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EFF "Hoaxes" Archive

Last Updated Thu Mar 13 10:42:57 PDT 2003

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By now you've probably seen many copies of a bogus action alert about the US Postal Service attacking the Internet with "Bill 602P".</A> There is no such bill. The "alert" is a hoax. Please do not forward it any further. Instead reply to all the recipients of it that you see in the headers and let them know it is a hoax, to help stop the spread of it any further. (June 16, 1999)
EFF critic Bob Allisat posts a strange parody of of an EFF action alert. Includes response.
This article will give some examples of what is meant by a pirate posting. These types of messages are in effect text viruses (virii?), since these propagate from system to system as a program virus might. Such distribution depends on users and sysops who pass along on without checking for trouble.
An April Fool's Day posting about the "news" that a new "V-Chip" had been designed, for books, to enable automated censorship of print media. The scary thing is that many people who took it seriously were actually *in favor* of the idea!
Recently, the internet community has endured a wave of e-mail hoaxes and pranks, exploiting users unfamiliarity with how the internet, and computer systems in general work. With the explosive growth of the internet and its popularity, more and more new users are "getting online" and becoming targets for pranksters.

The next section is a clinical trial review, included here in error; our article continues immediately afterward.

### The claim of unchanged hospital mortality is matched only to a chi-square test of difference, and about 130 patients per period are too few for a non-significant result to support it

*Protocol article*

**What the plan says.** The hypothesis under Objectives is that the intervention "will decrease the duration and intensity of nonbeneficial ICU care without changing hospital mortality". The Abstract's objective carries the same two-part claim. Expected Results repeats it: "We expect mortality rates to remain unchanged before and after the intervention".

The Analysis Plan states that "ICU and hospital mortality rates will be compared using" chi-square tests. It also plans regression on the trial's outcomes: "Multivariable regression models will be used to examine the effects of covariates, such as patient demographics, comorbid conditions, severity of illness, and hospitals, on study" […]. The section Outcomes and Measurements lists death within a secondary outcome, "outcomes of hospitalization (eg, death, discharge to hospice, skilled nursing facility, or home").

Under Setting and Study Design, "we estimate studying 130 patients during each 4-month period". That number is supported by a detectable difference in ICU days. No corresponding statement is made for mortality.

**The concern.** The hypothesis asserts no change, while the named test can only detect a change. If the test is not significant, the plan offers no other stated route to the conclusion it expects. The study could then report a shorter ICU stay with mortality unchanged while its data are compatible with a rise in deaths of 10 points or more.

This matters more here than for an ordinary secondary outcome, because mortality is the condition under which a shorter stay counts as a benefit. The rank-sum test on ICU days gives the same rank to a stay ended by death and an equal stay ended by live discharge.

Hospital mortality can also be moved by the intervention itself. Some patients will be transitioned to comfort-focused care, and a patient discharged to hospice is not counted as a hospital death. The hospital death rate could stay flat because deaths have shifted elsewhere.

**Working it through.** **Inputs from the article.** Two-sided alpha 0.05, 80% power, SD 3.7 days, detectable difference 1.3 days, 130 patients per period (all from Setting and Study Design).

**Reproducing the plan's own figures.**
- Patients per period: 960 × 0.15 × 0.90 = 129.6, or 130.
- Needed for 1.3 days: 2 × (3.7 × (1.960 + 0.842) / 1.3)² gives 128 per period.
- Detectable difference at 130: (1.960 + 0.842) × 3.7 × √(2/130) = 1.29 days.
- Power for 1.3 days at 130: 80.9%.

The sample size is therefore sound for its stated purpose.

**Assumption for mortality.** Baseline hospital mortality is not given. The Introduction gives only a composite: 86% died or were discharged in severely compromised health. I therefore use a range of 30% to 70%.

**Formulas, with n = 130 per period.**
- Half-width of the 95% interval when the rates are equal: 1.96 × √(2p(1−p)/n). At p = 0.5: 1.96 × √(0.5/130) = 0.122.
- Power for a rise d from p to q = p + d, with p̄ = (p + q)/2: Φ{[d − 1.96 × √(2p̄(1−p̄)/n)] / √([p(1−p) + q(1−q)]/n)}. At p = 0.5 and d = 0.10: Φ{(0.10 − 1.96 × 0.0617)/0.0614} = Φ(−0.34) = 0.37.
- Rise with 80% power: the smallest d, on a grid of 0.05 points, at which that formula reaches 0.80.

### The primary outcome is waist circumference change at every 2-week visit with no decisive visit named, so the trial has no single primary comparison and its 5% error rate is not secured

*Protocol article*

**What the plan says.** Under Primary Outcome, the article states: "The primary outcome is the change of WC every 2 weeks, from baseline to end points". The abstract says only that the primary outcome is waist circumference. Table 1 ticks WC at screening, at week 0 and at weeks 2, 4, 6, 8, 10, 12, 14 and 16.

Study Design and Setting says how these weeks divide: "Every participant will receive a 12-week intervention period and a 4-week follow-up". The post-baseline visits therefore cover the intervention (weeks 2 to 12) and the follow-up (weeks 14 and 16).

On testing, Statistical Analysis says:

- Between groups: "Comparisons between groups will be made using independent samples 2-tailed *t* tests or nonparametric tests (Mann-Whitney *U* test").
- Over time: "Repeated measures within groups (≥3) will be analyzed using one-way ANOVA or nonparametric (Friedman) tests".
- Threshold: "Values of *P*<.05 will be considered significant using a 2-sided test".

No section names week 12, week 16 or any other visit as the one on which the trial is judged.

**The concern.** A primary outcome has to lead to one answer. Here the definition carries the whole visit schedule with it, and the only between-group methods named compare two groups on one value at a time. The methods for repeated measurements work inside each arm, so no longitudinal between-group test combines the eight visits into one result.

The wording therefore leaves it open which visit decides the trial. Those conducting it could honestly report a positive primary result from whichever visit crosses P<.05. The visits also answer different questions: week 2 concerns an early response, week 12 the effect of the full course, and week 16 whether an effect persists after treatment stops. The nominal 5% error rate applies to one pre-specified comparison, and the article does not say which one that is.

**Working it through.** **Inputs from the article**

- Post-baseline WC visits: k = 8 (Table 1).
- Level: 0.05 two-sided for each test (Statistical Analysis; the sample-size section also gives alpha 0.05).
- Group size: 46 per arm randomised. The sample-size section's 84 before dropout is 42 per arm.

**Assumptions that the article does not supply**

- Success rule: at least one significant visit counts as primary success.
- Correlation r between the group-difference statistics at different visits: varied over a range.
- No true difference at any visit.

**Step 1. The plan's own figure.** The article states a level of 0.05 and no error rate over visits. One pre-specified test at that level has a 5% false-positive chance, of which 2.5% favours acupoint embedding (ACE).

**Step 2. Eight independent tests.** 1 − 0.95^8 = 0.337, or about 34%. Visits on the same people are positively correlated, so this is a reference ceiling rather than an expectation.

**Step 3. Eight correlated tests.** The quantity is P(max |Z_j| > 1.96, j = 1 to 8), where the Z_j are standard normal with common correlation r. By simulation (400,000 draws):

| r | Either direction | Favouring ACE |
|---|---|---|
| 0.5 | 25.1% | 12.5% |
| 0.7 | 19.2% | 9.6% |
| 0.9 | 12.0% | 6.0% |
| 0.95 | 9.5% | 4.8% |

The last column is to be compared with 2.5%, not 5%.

Updated netiquette classic - a humorously sarcastic guide to avoiding online hoaxes, chain letters, and frauds (and avoiding being someone known for perpetuating them.) Bonus: also includes the "Bad Times Virus" parody, and the "bOING bOING Anti- Chain Letter".
On February 20, 1993, CBS aired "The Incredible Discovery of Noah's Ark," Sun International Pictures' rehash of its 1976 film "In Search of Noah's Ark." At the end of June, Skeptics Society advisor Gerald Larue publicly revealed (via Associated Press and Time magazine) that George Jammal, one of the alleged eyewitnesses of Noah's Ark on Mt. Ararat, was a hoaxer, and that Larue himself had played a role in the hoax.
Email message explaining the energy matrix virus (the sender was unaware that this "virus" was a hoax).
One of the more amusing things you can do to make your life exciting is letting people believe they have seen some kind of alien spacecraft, better known as UFO or the effect of one.
Government message debunking the "Good Times virus" myth.
a parody of a typical Net hoax, intended to mock such hoaxes and "innoculate" the reader against the "Internet Gullibility Virus."
Brock Meeks article about the dreaded "modem tax" and a history of the proposal.
Message alerting the net community to the nefarious plans of the FCC to tax modem use. The catch: the FCC has no such plans.

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Internet Fraud Watch
Don't Spread that Hoax!
The Education Page's resources on Net abuse, from viruses and hoaxes to spamming and fraud